Schengen Zone and Euro For Croatia

It is done! As anticipated in my article dated 5 November 2022 it’s a double windfall or double whammy, depending on your vantage point on the matter! The start of this year brought very big changes for Croatia. To pro-European Union political elites and to quite a few Croat ones the entry into the single currency among 20 other countries and the entry into free travel, no borders zone among 27 other countries are considered a major landmark in Croatia’s modern history. For others it is taken with a pinch of salt and lots of distrust.

Certainly, at the time of Dr Franjo Tudjman’s speech at the inauguration of Croatian Parliament 30 May 1990 the European Commission (EC) was very young within the so-called European Community, EU as we know it was to be founded later, and the euro not even on the horizon of the EC but Tudjman had put Europeanisation of independent Croatia as one of Croatia’s major goals in its planned exit from communist Yugoslavia. What a paralysing tragedy for Croats who fought for independence from communism to know that the European Union Parliament had over a decade ago condemned all totalitarian regimes, including communism, and the Croatian governments since his death in late 1999 not only have not in effect condemned communism but in practice glorify it more and more including its mass murderer Josip Broz Tito!

Schengen Zone and the Euro – a perfect match??

January 1, 2023, marked Croatia’s shedding of its kuna currency and the shedding of its sovereign borders in favour of the euro and Schengen Zone. Some say this is a great thing for Croatia, some say it spells a catastrophe for self-determination and a thousand-year proud identity. It is, however, most disappointing that Prime Minister Andrej Plenkovic did not in any way, shape or form express the country’s gratitude to all (not just HDZ Party ones) Croatian Homeland War veterans and activists who fought for Croatia in 1990’s, its exit from communist Yugoslavia, its self-determination, paving the way for its European existence with blood, sweat and tears. Andrej Plenkovic’s government continues its coalition with the Serb political minority that was either through direct family lines or political allegiance part of the aggression against Croatia in 1990’s; his government almost does not even acknowledge the part of Serb minority in Croatia that fought shoulder to shoulder with Croats to defend Croatia amidst the brutal Serb and Yugoslav Army aggression.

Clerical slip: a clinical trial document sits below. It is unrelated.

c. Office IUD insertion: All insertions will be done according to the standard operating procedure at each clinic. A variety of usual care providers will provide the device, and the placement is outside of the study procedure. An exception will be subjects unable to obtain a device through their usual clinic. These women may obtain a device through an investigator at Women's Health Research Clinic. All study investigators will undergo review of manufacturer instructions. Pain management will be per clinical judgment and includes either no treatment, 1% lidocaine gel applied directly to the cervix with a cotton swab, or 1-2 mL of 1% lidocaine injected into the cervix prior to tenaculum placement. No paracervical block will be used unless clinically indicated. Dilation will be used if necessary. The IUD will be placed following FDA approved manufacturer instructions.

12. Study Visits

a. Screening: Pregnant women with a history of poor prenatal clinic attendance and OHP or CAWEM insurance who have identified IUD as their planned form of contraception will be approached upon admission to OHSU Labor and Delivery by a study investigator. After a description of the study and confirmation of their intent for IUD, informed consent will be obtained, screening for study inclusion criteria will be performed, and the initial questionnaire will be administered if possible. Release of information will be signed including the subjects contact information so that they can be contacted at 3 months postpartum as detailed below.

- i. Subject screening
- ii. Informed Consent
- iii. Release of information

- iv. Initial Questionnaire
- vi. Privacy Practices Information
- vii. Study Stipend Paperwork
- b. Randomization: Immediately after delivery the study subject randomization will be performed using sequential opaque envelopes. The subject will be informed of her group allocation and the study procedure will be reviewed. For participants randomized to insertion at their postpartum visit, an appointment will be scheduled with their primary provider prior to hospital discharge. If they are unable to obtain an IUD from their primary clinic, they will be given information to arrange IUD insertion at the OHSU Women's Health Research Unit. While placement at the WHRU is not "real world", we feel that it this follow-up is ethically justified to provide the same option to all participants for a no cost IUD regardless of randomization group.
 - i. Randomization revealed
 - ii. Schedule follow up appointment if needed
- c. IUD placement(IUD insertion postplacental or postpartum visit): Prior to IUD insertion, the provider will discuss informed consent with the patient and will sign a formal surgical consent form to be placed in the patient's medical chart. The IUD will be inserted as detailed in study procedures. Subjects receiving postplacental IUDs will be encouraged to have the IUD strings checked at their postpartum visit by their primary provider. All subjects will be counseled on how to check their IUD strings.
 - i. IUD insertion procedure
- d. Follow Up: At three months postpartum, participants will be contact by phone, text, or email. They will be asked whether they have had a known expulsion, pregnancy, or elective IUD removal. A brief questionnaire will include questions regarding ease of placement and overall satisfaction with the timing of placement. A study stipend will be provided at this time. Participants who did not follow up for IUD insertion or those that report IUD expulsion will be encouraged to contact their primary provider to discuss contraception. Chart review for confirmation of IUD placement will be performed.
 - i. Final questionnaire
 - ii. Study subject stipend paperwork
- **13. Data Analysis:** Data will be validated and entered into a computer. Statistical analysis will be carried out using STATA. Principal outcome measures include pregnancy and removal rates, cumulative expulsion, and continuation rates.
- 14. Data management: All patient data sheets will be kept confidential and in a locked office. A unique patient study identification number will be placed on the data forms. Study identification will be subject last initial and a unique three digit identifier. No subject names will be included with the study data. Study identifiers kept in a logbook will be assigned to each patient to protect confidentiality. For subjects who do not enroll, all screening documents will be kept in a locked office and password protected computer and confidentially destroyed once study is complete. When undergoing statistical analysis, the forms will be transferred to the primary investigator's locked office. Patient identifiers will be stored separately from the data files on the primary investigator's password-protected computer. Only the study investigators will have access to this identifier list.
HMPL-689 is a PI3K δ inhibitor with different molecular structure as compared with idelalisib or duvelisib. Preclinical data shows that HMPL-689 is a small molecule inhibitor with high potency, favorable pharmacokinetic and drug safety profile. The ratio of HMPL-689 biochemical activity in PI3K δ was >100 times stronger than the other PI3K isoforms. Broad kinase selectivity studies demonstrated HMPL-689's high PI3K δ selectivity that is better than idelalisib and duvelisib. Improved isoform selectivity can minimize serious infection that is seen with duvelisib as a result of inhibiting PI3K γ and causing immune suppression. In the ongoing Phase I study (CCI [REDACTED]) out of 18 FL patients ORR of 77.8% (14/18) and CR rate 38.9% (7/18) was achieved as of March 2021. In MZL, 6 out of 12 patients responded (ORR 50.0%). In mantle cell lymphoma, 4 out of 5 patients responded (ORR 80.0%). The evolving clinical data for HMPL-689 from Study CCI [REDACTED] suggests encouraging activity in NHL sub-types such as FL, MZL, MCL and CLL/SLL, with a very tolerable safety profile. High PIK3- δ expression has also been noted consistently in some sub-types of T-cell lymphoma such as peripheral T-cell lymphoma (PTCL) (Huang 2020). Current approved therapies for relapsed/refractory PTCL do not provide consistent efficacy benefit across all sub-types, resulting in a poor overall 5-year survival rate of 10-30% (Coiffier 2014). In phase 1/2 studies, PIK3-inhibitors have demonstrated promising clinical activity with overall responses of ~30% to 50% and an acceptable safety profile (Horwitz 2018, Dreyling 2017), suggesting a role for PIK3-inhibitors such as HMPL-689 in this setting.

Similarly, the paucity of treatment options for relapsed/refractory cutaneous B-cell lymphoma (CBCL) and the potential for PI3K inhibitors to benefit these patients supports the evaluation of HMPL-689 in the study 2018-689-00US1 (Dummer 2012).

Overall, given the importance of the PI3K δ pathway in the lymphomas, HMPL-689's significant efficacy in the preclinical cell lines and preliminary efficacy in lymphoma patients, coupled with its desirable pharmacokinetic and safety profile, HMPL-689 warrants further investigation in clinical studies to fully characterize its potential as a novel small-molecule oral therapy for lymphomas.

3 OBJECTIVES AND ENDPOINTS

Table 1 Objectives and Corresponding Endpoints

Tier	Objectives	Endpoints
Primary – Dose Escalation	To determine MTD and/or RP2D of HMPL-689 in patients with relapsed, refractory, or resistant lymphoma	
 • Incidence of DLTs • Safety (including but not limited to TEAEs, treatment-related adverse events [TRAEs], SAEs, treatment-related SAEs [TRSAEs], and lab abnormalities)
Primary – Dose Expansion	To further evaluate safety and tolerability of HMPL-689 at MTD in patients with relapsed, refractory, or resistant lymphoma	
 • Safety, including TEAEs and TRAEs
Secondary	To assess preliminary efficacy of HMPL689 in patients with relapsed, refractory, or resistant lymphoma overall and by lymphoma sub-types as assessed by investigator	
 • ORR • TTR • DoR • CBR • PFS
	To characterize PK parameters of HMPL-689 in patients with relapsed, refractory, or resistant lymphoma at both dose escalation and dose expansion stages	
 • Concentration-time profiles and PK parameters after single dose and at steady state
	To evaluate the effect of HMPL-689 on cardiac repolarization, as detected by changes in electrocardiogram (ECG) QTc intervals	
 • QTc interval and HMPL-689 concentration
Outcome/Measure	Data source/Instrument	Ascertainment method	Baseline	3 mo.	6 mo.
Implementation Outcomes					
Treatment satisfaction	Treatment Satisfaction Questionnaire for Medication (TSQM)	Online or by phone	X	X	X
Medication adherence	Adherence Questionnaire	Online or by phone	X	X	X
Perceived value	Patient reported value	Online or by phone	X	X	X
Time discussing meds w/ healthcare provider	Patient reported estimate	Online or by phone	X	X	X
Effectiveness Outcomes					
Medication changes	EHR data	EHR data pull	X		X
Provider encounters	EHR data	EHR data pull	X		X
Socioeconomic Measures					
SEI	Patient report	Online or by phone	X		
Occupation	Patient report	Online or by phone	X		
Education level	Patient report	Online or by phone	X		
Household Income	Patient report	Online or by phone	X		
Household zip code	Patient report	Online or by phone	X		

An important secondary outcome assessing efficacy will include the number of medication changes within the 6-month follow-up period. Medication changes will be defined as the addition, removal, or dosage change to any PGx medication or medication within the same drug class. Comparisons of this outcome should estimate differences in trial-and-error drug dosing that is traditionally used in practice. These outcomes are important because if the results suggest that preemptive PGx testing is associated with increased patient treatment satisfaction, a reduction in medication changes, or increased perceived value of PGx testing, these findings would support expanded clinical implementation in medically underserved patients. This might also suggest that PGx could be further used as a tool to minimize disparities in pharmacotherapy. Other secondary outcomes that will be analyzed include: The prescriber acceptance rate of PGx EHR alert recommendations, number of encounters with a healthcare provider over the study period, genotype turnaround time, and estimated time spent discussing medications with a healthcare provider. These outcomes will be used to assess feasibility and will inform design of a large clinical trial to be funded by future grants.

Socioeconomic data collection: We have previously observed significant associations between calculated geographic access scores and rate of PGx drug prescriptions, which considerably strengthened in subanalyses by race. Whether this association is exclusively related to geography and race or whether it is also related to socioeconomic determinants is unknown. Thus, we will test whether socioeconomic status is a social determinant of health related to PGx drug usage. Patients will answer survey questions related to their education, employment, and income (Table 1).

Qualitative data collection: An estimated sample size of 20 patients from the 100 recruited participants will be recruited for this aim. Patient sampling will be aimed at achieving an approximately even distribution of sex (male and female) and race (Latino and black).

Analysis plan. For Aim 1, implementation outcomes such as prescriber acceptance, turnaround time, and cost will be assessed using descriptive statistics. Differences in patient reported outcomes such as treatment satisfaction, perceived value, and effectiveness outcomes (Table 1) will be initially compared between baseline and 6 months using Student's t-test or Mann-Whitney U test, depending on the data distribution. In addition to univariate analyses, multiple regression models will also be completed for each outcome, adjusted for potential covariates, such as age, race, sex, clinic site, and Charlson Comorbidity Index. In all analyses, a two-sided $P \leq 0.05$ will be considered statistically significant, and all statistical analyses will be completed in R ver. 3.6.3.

Asked recently about the implications of open borders with Croatia’s neighbours, Plenkovic said: “People are really thrilled that there are no more border controls on the crossings between Croatia and Slovenia; between Croatia and Hungary. Seventy-three border crossings are now police-free and customs-free. That means people going freely to the west or to the north of Europe. It means less costs, and more tourists coming to Croatia. 82 percent of overnight tourist stays in Croatia are made by people who come from the Schengen area. So this is going to be a huge economic benefit for us.”

Prime Minister Plenkovic and all his government ministers scandalously omitted to mention the rivers of Croatian blood sacrificed by all not just members of his political Party HDZ and the unprecedented harnessing of the Croatian patriotic diaspora in achieving the goal of Europeanisation of Croatia that was so critical from the start of Croatian independence movement from communist Yugoslavia in 1989/1990.

Plenkovic said: “We have no reason to be afraid to say that we are from the HDZ Party, we should be proud, satisfied and happy. Being a member of HDZ means being part of the politics of the party of direction, leadership, achievements, those who made the greatest contribution to an independent, free and internationally recognised Croatia, those who made an immeasurable contribution to the defence against Great Serbian aggression in the Homeland War, those who made a huge contribution the development of Croatian institutions, those who have contributed to the development of democracy, the improvement of the economy, Croatia’s membership in NATO, the European Union, the euro area, the Schengen area…”. Plenkovic did not say that his HDZ Party of today is a mere shadow of what it was when Croats fought for independence, when Croats needed to defend their bare lives from Serb aggression. Independence was a national matter then and Schengen and euro are now – they are not political party matters because they encompass all Croats.

Most activists and fighters have left the Party during the past three decades mostly out of disappointment with the Party’s growing pro-communist Yugoslavia mindset. But hey, 2024 is an election year and Plenkovic is not likely to say anything that would reduce the Party’s chances for re-election.